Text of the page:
Home > Wicked Hour (Heirs of Chicagoland #2)(11)

Wicked Hour (Heirs of Chicagoland #2)(11)
Author: Chloe Neill

“Armbands?” Alexei asked, frowning back toward the woodpile. “I didn’t catch that.”

“Only the young ones wore them.” Connor sighed. “We’ll have to dig into this more, but tomorrow, since the sun will be rising soon.” He looked at me. “How long do we have?”

I looked toward the eastern horizon. Dawn was creeping closer, her rosy fingers grasping at the edges of the horizon. “About thirty minutes,” I said.

“Do you feel it in your bones?” Alexei asked.

I looked back at him, smiled. “No, but I can see it with my eyeballs.”

“Hilarious.” He looked at least faintly amused.

“Let us know what you find,” Connor told Alexei. “And be careful.”

“Always,” Alexei said, then pulled a peppermint from his pocket, unwrapped it, popped it into his mouth. And disappeared into the woods.

* * *

* * *

Back at the cabin, I organized my gear in the bedroom. When I came back into the living room, I found Connor had arranged a blanket and pillow on the couch, but I was alone in the cabin. He came in through the front door a moment later.

“I was just closing the shutters,” he said, and locked the door behind him.

“You sure you’ll be okay on the couch?”

“I’ll be fine. I’ve also slept in a tent in the mountains. Rockies, not Pyrenees, but I imagine sleeping on rock in a freezing wind is pretty much the same all over the world.”

“Our tragedies bring us together,” I said.

He snorted, took off his watch, placed it on the kitchen counter, along with the contents of his pockets, then toed off his boots.

“You were good with Beth.”

He looked up, brows lifted.

“You handled her well, I mean. You were thoughtful and polite, and you worked to put her at ease. But you did it with authority.”

“Not bad for a former punk.”

I bit back a smile. “You still have some punk in you.”

“Will I get in trouble if I call you a brat again?”

“Yes. There were two of them—the things that attacked her. She didn’t realize it, but there would’ve had to be at least two. One to hit her, one still moving. Because the one that hit her was behind her.”

“That’s my thinking, yeah.”

Silence fell.

“Does it bother you?” I asked, breaking it.

“Does what bother me?”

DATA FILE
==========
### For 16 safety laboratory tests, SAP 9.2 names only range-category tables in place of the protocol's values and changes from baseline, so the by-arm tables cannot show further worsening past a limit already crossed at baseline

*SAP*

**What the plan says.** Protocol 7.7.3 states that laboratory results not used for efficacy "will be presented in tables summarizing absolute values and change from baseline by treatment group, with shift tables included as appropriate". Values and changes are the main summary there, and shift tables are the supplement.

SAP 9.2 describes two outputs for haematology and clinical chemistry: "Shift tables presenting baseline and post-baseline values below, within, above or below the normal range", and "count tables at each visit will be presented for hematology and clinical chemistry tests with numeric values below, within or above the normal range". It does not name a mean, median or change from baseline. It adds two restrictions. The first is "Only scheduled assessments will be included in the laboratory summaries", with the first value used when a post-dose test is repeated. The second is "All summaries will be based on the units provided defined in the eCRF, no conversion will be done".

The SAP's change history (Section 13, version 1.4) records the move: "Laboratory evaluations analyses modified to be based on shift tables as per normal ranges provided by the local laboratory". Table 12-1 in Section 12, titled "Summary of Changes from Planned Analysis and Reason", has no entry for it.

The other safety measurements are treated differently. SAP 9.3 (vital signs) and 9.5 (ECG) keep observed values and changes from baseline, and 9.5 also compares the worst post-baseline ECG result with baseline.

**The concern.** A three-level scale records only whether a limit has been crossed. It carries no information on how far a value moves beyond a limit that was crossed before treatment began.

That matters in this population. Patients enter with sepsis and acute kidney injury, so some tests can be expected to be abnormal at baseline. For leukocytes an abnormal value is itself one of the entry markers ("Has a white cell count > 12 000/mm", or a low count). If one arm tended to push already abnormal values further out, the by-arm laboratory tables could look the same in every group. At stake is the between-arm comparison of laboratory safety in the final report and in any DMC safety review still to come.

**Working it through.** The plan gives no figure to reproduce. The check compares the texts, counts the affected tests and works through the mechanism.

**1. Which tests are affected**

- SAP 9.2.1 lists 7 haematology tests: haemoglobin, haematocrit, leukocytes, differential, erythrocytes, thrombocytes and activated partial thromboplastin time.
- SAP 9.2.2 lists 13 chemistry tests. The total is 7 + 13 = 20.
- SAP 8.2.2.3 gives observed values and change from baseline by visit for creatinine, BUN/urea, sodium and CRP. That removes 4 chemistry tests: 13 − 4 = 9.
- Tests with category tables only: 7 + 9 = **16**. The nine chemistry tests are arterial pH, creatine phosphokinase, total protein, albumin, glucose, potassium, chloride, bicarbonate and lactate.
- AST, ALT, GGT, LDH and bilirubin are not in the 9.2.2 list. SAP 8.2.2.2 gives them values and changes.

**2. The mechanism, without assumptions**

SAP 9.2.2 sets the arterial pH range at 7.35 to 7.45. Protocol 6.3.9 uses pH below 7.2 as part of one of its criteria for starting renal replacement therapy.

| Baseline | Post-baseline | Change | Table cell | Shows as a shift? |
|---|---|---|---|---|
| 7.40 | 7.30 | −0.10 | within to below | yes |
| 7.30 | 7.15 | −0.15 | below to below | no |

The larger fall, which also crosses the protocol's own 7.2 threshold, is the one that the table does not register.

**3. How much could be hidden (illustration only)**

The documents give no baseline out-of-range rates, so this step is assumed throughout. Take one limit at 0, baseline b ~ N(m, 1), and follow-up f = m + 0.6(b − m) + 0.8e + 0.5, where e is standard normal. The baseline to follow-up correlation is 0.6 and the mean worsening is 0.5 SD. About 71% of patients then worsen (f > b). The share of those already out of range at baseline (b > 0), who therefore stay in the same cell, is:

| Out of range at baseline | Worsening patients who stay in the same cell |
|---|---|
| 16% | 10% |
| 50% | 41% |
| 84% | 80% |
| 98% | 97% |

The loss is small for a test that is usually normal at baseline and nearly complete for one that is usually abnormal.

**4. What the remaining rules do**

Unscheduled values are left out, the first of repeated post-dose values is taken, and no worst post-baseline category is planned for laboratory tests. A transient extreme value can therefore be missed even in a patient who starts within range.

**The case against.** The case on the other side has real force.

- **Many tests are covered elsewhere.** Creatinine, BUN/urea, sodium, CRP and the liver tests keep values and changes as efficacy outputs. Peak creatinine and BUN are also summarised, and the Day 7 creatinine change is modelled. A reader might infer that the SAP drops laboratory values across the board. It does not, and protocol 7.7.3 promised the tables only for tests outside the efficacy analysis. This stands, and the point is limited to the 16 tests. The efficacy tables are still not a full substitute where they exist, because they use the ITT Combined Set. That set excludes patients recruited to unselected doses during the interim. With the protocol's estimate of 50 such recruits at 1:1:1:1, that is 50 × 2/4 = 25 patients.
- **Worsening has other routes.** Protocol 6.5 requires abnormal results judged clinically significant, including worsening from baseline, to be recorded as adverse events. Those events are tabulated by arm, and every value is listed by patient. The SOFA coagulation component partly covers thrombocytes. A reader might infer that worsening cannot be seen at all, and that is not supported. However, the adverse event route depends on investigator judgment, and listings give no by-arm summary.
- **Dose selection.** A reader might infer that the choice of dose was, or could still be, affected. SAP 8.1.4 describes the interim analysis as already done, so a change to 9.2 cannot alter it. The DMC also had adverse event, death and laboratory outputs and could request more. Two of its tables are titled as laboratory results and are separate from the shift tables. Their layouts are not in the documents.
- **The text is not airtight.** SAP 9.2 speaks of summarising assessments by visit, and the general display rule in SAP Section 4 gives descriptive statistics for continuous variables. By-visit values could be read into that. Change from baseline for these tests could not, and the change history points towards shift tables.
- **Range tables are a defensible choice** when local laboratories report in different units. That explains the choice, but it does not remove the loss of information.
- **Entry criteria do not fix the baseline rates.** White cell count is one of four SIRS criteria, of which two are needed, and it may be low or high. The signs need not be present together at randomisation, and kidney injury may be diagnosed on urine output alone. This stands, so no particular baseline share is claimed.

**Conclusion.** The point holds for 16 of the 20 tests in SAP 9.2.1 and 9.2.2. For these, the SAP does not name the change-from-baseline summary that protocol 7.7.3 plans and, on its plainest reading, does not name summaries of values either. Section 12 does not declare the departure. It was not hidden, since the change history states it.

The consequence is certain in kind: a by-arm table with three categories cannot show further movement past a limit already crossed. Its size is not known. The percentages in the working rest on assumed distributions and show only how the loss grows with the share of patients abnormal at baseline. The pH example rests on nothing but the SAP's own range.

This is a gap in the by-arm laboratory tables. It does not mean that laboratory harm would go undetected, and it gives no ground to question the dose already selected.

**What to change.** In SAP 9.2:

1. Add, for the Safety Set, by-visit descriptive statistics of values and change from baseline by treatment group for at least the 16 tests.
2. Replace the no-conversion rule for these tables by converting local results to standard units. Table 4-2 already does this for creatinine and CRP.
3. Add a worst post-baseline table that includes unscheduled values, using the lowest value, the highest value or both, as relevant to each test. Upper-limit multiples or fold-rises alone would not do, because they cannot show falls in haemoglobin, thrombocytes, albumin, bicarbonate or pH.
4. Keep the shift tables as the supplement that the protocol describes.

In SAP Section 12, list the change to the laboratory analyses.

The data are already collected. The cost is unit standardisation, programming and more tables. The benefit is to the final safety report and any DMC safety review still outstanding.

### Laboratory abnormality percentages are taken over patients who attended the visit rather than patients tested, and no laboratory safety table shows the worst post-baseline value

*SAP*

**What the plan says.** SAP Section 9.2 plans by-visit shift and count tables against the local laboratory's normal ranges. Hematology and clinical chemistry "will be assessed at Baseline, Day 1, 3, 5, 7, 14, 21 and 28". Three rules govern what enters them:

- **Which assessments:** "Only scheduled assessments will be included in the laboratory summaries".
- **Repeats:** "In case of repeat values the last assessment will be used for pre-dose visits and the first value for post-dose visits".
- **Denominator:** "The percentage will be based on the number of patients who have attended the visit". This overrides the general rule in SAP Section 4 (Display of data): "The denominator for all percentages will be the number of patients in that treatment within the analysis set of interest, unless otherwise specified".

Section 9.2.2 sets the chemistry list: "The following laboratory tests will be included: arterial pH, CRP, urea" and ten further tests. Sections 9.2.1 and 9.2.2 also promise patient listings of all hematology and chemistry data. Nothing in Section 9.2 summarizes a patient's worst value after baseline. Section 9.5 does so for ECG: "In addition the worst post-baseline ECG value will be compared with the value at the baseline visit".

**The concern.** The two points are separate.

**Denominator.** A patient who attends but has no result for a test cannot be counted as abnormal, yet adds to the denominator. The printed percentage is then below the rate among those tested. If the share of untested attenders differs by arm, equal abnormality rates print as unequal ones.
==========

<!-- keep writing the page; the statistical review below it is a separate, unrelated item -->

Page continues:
“The fact that conversation stops when shifters see you.”

He went still, watched me for a quiet moment. “Yes. It’s part of who I am. Part of who I want to be. But it makes me . . .”

“Separate,” I said, and he nodded.

“I think we’ve switched positions,” I said. “You’ve always been the prince, but when you were a kid, it didn’t really matter. Gabriel was in control, and that was that. But you’re older now. You’ve, I guess, come into your power. People are curious about you. Maybe wary of you. And wondering if you’re the next Apex. The next leader of the Pack.”

“Yeah,” he said. “They see me for what I might be. Some for who I actually am—they’re the good ones. But most for what I might be able to do in the future. The possibility I can make things better or worse for them.”

I nodded, shifted my gaze to the window and the dark trees outlined beyond it. “For me, it’s the opposite. When I was a kid, I was a novelty. The new thing. The first thing. There was a little of that when I came back from Paris, but now the novelty’s somewhat worn off because I’m a vampire with a real job. That’s not nearly as interesting, at least for humans. But I’m still . . . separate. I know how that feels.”

“Yeah, I imagine you do.”

I studied him. “You know, you’ve changed a lot. Grown up a lot. It’s strange to witness. But good.”

“Because you wouldn’t be here if I was still pulling your pigtails?”

“I would not.” I smiled with teeth. “But you can try it if you’d like.”

“Oh, there are things I’d like to try.”

“And that’s a little strange, too.”

“Being flirted with?”

“Being flirted with by you. You usually had an entourage of ladies hoping to bag the next Apex.”

“And you dated vampires.”

I pointed at myself. “Vampire, so.”

“And yet,” he said, gesturing to the room, “here we are.”

Silence fell, and because we were still getting used to each other, it was about halfway between comfortable and awkward, and on the verge of both.

“This is going to be complicated,” I said.

“No,” Connor said, stepping forward. “I don’t think it’s going to be complicated at all.” He put a hand at my waist, pressed our bodies together.

Here we were. On the cusp of something, even without considering whatever the hell was happening at this compound. But when he kissed me, the rest hardly seemed to matter.